why do we fall?

this is a story about crashing my bike; about the buildup, the fall, and the reflection. if you’re fond of me, this may not be easy to read. i think about my parents, and specifically my godfather. i’m sorry, but i’m compelled to share it.

easter morning comes around hot and sunny in san cristobal de las casas. at eight, rick and i crawl out of our tent on the rooftop of hostal akumal and stand looking down at dan, inside his sleeping bag in a hammock in the courtyard below. he cheerily informs us that he was rained on during the night and warns that the dog has shit at the base of the ladder. moving without any urgency, we pack up, load up, and prep the bikes to leave. rick swaps out his frayed clutch cable, i lube my chain. we get tips on lodging in the yucatan from an australian named john and exchange meaningful farewells with erick, the beanie wearing, chain-smoking owner of hostal akumal. ‘travel safe,’ says everyone, and with sincerity.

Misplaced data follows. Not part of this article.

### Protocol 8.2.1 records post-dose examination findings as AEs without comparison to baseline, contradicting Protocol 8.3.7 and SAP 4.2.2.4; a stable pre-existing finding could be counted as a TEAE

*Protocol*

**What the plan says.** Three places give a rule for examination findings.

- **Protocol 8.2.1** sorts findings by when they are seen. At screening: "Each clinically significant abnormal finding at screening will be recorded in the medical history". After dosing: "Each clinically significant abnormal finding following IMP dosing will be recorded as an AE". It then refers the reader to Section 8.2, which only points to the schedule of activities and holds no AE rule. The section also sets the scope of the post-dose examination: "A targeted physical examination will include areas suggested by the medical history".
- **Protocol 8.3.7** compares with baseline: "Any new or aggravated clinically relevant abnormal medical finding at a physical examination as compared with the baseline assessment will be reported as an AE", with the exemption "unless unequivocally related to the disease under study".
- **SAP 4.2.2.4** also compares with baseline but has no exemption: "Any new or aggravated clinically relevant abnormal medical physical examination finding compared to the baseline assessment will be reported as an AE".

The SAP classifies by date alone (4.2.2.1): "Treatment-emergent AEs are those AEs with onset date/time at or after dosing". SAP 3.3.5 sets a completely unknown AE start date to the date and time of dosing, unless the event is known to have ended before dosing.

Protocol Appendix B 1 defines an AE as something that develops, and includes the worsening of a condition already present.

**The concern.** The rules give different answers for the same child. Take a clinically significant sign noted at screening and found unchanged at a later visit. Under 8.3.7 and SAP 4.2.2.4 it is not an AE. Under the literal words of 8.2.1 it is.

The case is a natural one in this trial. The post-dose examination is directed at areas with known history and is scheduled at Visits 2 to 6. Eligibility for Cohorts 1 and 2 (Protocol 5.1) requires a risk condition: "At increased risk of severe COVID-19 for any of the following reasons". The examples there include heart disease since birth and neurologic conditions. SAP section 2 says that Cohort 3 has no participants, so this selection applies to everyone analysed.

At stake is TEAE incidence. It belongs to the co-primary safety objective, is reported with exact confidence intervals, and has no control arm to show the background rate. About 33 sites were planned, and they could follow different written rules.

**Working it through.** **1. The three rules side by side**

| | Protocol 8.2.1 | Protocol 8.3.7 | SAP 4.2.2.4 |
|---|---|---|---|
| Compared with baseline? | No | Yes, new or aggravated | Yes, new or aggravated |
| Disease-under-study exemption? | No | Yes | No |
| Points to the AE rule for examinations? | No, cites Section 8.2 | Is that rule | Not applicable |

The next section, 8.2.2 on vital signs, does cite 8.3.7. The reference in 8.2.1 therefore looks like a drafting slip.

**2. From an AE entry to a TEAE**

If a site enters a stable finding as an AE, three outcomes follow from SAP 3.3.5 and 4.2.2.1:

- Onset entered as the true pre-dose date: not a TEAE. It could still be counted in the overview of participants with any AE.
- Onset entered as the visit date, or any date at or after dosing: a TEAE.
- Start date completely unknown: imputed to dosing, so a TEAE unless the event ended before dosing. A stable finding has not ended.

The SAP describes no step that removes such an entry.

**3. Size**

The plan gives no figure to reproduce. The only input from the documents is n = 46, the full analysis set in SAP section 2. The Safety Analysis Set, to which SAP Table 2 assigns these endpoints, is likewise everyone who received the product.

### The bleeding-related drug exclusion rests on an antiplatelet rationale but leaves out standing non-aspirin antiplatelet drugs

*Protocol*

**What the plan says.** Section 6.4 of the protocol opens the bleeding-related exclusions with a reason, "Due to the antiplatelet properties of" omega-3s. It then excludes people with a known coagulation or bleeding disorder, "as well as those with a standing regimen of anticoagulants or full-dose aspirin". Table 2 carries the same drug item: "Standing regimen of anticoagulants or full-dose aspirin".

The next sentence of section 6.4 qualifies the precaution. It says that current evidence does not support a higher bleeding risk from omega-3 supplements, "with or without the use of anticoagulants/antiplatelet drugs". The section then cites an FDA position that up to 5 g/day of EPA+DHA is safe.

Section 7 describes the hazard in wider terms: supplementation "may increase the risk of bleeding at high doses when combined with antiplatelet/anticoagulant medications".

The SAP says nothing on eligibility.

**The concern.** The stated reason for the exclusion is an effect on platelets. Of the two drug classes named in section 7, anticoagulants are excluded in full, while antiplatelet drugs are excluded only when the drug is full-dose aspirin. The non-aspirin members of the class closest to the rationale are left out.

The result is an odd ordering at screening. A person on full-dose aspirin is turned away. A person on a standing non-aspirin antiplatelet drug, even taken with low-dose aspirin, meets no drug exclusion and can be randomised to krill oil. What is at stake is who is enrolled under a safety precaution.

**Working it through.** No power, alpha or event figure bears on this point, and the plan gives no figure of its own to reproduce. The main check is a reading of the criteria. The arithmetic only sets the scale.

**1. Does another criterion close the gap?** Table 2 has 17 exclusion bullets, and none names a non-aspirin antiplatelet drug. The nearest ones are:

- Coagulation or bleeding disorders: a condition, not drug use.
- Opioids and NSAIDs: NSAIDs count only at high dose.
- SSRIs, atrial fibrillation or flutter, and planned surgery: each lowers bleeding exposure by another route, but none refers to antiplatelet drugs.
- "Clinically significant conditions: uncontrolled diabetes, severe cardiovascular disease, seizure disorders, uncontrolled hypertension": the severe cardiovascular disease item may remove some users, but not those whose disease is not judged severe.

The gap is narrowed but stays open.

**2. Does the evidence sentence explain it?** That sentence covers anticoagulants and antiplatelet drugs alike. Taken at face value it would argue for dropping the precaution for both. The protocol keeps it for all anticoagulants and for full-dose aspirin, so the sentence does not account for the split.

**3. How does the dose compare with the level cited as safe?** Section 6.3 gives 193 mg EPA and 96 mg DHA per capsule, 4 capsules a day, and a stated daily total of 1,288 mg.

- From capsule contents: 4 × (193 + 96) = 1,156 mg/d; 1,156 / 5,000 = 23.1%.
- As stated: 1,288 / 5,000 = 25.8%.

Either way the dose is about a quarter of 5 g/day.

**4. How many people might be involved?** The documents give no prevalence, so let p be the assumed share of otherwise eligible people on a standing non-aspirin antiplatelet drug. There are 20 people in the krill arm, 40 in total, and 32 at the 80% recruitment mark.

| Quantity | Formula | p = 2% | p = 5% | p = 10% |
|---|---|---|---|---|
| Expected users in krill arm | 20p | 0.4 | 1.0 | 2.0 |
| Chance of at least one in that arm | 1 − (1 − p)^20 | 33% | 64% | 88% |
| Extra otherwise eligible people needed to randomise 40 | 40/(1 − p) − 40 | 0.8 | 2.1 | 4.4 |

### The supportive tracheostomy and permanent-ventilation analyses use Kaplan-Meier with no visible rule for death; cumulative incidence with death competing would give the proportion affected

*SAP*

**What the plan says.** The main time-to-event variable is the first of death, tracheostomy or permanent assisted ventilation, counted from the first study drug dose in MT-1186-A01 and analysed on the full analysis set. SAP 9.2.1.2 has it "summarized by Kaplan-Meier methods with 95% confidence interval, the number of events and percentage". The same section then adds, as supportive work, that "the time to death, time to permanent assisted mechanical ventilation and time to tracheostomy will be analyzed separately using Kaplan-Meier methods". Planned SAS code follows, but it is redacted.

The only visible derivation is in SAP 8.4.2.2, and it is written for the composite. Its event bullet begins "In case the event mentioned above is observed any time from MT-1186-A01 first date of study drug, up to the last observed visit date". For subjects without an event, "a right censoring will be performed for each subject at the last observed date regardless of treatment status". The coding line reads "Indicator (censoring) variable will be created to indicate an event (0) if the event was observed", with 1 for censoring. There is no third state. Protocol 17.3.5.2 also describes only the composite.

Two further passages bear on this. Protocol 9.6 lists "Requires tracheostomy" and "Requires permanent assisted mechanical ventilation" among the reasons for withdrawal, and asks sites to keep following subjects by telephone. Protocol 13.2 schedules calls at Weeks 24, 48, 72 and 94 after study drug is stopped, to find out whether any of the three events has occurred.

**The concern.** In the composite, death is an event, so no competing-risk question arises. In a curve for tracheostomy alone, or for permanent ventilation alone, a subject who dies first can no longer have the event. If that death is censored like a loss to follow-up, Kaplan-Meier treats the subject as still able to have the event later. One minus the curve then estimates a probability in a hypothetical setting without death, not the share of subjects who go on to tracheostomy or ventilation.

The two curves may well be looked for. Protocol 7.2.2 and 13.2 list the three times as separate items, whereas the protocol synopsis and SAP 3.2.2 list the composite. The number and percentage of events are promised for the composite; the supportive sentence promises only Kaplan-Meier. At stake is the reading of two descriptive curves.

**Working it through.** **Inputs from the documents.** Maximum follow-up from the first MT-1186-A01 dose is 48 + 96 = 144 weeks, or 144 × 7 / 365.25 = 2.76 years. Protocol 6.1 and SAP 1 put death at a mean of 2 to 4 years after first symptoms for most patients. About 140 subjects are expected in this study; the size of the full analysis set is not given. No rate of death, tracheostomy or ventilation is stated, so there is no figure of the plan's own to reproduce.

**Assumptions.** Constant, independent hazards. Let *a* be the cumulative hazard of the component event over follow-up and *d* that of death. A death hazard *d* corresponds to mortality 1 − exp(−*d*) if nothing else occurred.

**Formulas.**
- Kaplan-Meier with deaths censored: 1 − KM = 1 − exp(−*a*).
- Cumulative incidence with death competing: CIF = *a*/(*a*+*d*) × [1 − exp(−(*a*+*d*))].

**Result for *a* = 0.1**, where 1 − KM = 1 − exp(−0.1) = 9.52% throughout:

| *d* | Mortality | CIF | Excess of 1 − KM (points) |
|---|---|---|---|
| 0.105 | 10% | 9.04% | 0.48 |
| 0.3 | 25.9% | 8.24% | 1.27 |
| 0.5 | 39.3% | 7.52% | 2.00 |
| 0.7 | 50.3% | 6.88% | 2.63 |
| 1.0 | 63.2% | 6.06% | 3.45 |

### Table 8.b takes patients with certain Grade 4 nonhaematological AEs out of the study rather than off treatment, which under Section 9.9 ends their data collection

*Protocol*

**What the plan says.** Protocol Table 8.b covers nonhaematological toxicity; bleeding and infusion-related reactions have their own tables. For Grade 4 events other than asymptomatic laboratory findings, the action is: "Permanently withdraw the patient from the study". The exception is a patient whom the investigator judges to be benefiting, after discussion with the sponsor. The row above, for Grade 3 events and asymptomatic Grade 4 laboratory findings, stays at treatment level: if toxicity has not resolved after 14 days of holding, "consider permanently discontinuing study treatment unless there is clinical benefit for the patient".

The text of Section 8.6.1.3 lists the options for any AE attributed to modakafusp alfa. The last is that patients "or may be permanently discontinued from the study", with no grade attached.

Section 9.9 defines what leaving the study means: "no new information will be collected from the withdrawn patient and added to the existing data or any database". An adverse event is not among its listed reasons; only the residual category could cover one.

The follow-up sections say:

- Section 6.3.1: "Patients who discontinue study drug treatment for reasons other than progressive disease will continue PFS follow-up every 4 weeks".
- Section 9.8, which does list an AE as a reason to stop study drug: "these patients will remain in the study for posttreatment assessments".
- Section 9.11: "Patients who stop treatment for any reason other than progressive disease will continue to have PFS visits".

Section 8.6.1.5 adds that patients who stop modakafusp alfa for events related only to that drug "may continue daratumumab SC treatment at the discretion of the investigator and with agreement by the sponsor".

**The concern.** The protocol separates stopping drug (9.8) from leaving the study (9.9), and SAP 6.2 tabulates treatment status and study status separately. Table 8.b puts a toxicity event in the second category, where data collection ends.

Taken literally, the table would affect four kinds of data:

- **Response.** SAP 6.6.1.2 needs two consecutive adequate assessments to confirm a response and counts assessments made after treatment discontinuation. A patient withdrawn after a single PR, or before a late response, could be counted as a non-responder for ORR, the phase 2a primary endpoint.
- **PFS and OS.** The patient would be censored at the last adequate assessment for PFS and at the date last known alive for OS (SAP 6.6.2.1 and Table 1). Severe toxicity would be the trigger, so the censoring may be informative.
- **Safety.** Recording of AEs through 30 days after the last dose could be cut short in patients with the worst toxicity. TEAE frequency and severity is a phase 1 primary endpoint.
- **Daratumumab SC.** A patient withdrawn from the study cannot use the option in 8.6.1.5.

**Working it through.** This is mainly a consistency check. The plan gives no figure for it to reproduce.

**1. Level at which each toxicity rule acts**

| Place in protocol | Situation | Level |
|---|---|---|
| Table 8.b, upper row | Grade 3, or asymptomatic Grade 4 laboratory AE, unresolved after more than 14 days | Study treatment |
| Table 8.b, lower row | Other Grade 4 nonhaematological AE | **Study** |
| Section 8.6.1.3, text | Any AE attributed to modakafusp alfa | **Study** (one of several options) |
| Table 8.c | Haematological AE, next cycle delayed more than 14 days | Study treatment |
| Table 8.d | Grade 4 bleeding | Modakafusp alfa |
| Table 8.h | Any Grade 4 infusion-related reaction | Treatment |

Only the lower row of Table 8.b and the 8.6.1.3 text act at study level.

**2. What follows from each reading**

north of san cristobal the mountainous ridges are blanketed in jungle and indigenous villages are connected by improbable dirt paths. for the whole of the afternoon we feel like real explorers. we receive blank and universal stares from the natives. it’s easter and everyone is in the street. the young boys wave. the women and girls are dressed in identical outfits, the designs but not the colors changing perceptibly with each new village. each time we stop to ask directions, the men crowd around us to help and the drunk ones shake our hands. at one poblado we’re directed through a market. we can barely walk the bikes through without knocking over wooden posts strung together with tarps for shade. women sit in the dirt with baskets of fruit. the boy who points the way is offended when i decline to give him a lift to the highway.